"Best I Ever Had" Every dude wants to be the best his girl has ever had, and this So Far Gone track solidifies Drizzy's over-the-top confidence one hashtag-rap line at a time. It also perfectly samples the amazing Hamilton, Joe Frank and Reynolds song "Falling In Love." MARCO TORRES
"Don't You Have a Man," feat. Little Brother The idea of Drake as a rapper of serious intent started forming around Comeback Season, his 2007 mixtape where he seemed far more interested in rapping like Phonte of Little Brother than being his own man. The two worlds collided on "Don't You Have a Man," a track that now seems pretty humorous when it falls in line with the "Drake's a Nice Guy" narrative. There's some whimsy here. Both Phonte and Big Pooh rap with the self-awareness of being the other man and then there's Drake, more than ready to admit he's got one up on the other guy in a cute-romance sort of way. BRANDO
"Dreams Money Can Buy" In the time period between Thank Me Later and Take Care, Drake snapped. Well, not went off the deep end, but he started releasing loosies and tracks that made you pay far more attention to him as a legit threat to the top. Jai Paul's "BTSTU" remains the only track we've gotten from his stolen LP, but Drake's shots here may have been his sharpest. There's no mode of syncretic thought here -- Drake admires the legends before him, but he'll be damned if they lord it over him forever. BRANDO
"Fancy," feat. T.I. & Swizz Beatz One can argue that every Drizzy song is for the ladies, but this one is just a bit more lady-centric than the others. An ode to the beautiful, independent women he often runs into on his travels, this smooth Thank Me Later track is delivered with a smile and charisma that can seduce the panties off even the most conservative babymama. MARCO TORRES
"Fireworks" Between this and the "Un-thinkable" remix, I've always felt it was a real shame that we'll never get a Drake/Alicia Keys duets album. Their voices just go so well together. For my money, this is easily Drake's strongest Side-1-Track-1, including perhaps his best overdramatic, heart-on-his-sleeve lyric in "Let's stay together 'til we're ghosts." It's also just a really well-produced song, one of the highlights of his work with Noah "40" Shebib. CORY GARCIA
"Forever" "Last name ever, first name greatest." What was at the time a youthful boast may just end up being the ultimate called shot. This is perhaps the ultimate version of Drake's "cockiest motherfucker alive" persona, but damned if he doesn't sound like he absolutely means it.
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Eminem and Lil Wayne both have great verses on this, and Kanye chips in with a rare, non-awful guest verse, but really does anyone actually remember anything besides what Drake has to say? Of course not. That he managed to pull that off in '09 before he really was the man just makes it even crazier. CORY GARCIA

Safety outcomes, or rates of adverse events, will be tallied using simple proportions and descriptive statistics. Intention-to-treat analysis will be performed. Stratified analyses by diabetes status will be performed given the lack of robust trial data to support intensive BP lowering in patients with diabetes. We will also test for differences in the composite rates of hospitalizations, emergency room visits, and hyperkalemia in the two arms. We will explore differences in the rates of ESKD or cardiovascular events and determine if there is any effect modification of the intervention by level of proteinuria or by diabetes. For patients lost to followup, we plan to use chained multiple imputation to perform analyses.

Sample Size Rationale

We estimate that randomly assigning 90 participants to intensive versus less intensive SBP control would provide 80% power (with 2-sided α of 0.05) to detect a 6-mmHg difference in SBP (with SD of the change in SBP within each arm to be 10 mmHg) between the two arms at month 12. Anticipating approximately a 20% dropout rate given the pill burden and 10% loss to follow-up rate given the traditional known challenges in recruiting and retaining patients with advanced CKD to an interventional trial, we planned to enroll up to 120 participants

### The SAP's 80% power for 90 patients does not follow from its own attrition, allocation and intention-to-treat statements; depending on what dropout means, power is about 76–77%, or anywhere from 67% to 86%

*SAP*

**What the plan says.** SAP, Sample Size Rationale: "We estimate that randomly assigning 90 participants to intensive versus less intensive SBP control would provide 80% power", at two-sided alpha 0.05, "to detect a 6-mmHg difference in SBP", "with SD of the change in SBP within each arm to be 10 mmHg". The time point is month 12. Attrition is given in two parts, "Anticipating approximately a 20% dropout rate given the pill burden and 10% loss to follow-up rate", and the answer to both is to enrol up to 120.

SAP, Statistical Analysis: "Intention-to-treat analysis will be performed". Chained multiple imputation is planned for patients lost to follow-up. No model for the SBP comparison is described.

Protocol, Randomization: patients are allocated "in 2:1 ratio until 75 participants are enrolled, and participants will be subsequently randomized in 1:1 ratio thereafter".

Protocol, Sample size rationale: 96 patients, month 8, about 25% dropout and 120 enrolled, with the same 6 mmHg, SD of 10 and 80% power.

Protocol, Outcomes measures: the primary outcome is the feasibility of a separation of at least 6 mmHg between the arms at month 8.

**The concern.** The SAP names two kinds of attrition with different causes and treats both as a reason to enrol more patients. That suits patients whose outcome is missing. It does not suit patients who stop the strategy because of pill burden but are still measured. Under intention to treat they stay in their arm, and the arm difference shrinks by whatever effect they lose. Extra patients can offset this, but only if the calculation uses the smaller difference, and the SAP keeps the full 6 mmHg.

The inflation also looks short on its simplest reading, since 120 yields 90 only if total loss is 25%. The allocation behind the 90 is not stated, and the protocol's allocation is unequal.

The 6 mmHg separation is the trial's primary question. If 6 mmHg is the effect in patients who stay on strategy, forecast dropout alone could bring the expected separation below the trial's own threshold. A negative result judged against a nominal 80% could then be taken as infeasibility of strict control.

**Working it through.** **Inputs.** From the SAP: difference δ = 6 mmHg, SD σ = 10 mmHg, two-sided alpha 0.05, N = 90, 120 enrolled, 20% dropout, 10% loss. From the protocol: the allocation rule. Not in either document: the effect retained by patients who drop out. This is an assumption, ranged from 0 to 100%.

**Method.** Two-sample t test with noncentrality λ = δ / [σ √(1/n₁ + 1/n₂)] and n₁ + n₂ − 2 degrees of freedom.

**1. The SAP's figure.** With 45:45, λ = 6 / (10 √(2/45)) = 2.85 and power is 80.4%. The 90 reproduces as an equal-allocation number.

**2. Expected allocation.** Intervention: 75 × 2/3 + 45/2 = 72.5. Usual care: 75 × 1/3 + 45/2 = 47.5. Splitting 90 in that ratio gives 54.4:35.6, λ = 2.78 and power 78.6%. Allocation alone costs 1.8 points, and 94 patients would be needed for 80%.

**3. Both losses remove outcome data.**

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"Going Home" Yes, this song has been way overplayed on just about any medium possible, but it's a great song, so stop. Drake's kinda sweet and self-effacing on this lourvey-love song, which is a nice change from, uh, whatever it is he does with Lil Wayne. And we have always secretly been hoping he'll steal Rihanna's heart. But to be fair, if this song didn't get 'er done, hope may be lost on that front. ANGELICA LEICHT
"Houstatlantavegas" Houston is Drake's adopted second home, so it would make sense that we'd love a song where Drake basically nods to our city's rowdiness, or a fictional city that's an amalgam of Houston, Atlanta and Vegas. No one's sure what Drake is actually talking about in this song, really, but that matters little. What does matter is that Drake loves Houston, and we love Drake. The end. ANGELICA LEICHT
"HYFR (Hell Yeah Fucking Right)," feat. Lil Wayne Just when critics and haters begin to question Drake's rapping ability, he hits them with a seemingly impossible first verse on this Take Care track that includes more syllables than a James Joyce novel. Is he one of the best rappers alive? Hell yeah. Fucking right. MARCO TORRES
"Little Bit," feat. Lykke Li To this day people will readily run to So Far Gone as the definitive Drake project, where his emotions and thoughts on becoming something fully morphed into a character. "Little Bit" turned the Swedish pop singer Lykke Li's solo act into a duet where Drake reflects on a fling now ashed away. Vulnerable Drake songs about things people can relate to are why you haphazardly sing "Marvin's Room" when no one's around. BRANDO
"Lord Knows," feat. Rick Ross Here lies Drake at his most absolute, some 20 months before "Worst Behavior" became his simplest middle finger. Among producer Just Blaze's triumphant piano and choir-heavy chorus, Drake quips "Weezy and Stunna my only role models" before calling himself a descendent of "Marley and Hendrix," and that he knows he makes songs for dudes who get sex and then some. You can crack on him all he wants, he's just going to keep coming. BRANDO